School is out and summer is in full swing, along with those pesky gnats.
“My son and I came out here to enjoy the sun,” said Haley Bivens, a mother at McManus Park in Bettendorf. “We haven’t even been here for a half hour at the most and it already seems like I have to brush these bugs off my arms, off my clothes, it’s insane.”
After a few weeks of rain to help them along, these tiny flying bugs are making it very difficult for anyone to enjoy the beautiful weather.
“The black flies, the biting gnats, only have one hatch a year, and they’re gone in about three to four weeks,” said Duane Gissel, horticulturist at the ISU Extension Outreach in Scott County. “The eye gnats could be around for a little bit longer, but typically four to six weeks from now I expect we’ll have relief.”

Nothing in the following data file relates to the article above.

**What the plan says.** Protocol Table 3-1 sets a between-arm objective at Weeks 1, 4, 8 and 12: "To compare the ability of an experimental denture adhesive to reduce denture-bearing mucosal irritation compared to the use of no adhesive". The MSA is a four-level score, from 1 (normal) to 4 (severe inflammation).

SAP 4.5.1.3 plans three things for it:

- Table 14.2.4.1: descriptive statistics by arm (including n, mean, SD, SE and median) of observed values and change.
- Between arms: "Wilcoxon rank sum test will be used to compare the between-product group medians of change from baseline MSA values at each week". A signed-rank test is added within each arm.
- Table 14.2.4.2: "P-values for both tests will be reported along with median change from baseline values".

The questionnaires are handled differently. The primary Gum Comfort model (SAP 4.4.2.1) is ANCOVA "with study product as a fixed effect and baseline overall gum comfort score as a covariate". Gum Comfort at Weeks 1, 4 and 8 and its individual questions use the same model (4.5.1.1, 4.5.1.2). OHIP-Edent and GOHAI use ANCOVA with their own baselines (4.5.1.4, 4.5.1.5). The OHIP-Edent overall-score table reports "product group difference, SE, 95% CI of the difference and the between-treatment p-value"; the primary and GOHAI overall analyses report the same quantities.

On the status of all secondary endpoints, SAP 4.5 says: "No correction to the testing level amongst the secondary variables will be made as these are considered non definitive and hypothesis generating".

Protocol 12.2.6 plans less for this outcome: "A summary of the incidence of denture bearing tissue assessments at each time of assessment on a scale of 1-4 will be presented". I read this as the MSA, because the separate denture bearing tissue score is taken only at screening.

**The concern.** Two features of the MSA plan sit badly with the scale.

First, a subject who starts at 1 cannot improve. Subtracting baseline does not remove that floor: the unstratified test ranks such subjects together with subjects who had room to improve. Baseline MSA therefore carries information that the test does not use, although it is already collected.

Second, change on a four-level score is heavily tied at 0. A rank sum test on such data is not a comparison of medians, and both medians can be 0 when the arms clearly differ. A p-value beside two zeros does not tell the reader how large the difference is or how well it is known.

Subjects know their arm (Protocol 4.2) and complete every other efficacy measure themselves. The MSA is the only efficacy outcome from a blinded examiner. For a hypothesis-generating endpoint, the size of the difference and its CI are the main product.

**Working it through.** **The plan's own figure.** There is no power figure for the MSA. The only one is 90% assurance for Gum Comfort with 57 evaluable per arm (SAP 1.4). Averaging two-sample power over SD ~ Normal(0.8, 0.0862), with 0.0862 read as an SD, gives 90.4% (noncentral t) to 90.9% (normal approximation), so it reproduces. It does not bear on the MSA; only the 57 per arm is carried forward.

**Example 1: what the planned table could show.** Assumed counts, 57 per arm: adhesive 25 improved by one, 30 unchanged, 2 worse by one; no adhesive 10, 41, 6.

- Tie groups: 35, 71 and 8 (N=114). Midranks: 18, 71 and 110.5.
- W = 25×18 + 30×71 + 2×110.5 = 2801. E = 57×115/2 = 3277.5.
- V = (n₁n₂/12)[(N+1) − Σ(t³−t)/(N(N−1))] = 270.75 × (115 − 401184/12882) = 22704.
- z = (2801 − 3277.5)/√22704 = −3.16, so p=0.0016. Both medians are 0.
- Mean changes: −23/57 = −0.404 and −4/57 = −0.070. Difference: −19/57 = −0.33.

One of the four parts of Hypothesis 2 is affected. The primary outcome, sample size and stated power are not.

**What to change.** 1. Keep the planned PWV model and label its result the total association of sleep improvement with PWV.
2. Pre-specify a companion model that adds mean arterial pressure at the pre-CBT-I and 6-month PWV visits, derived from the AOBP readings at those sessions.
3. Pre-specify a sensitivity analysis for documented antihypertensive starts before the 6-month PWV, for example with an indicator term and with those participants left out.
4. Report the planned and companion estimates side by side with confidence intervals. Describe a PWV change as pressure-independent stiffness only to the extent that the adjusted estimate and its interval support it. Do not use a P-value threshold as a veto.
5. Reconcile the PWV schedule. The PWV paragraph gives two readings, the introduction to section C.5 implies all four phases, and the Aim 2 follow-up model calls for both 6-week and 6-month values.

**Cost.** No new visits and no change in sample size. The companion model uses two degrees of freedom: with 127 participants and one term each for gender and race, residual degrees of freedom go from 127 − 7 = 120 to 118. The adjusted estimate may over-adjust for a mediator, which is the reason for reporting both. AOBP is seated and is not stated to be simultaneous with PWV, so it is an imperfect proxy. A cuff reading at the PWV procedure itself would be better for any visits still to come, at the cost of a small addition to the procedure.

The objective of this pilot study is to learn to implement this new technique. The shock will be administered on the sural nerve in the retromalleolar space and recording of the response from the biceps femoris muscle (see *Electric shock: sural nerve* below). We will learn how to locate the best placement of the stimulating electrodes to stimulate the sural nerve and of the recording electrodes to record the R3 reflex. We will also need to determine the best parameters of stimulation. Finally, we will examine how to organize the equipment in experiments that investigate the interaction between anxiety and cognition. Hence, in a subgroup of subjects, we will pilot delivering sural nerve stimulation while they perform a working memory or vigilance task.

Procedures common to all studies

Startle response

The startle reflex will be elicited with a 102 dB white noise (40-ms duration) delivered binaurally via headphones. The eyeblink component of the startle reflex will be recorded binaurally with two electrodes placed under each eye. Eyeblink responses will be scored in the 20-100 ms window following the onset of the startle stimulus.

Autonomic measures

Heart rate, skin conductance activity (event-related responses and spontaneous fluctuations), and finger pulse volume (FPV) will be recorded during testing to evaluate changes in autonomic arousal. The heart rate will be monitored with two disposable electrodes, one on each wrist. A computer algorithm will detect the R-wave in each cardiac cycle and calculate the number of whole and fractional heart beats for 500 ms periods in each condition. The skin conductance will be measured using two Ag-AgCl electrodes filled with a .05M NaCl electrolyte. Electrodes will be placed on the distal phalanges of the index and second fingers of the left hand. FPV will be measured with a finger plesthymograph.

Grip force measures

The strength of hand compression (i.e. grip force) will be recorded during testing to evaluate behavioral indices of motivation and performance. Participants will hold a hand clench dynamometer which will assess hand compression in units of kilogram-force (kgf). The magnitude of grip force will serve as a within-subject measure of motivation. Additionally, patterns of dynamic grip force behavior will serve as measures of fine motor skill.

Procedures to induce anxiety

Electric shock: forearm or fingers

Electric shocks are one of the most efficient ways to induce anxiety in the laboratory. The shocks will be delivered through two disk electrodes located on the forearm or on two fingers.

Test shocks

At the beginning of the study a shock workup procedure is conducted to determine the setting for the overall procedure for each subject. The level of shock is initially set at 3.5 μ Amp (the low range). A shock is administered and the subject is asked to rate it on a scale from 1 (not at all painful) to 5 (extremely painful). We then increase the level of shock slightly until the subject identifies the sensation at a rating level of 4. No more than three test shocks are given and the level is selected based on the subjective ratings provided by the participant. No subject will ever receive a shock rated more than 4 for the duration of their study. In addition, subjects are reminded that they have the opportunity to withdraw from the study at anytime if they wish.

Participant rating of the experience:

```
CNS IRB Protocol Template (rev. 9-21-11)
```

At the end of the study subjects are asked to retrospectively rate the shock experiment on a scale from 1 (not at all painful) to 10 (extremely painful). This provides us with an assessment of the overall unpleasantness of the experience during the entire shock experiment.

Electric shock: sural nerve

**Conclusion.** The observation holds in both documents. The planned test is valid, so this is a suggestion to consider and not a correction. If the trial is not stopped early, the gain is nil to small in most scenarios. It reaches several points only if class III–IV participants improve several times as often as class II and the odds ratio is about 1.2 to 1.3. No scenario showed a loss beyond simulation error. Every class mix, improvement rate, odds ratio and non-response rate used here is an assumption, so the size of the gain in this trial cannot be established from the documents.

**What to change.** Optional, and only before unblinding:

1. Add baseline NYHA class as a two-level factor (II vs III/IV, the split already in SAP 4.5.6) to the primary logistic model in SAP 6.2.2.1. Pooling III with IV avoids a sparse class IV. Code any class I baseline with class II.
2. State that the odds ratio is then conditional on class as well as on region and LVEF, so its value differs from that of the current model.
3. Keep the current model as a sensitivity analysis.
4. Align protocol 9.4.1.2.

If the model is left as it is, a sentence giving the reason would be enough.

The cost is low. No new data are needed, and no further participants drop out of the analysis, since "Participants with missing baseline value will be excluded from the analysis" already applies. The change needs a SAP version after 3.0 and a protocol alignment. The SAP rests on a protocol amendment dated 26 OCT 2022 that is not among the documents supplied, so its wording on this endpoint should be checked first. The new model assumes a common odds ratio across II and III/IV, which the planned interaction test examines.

Unlike mosquitoes, which lay eggs in stagnant water, gnats lay their eggs in creeks and rivers where water moves.
This is the time of year when those eggs hatch.
Gissel said the typical bug spray you buy at a grocery store isn’t going to work on the gnats. He said to try vanilla (without cornstarch – read the label) or Absorbine Jr.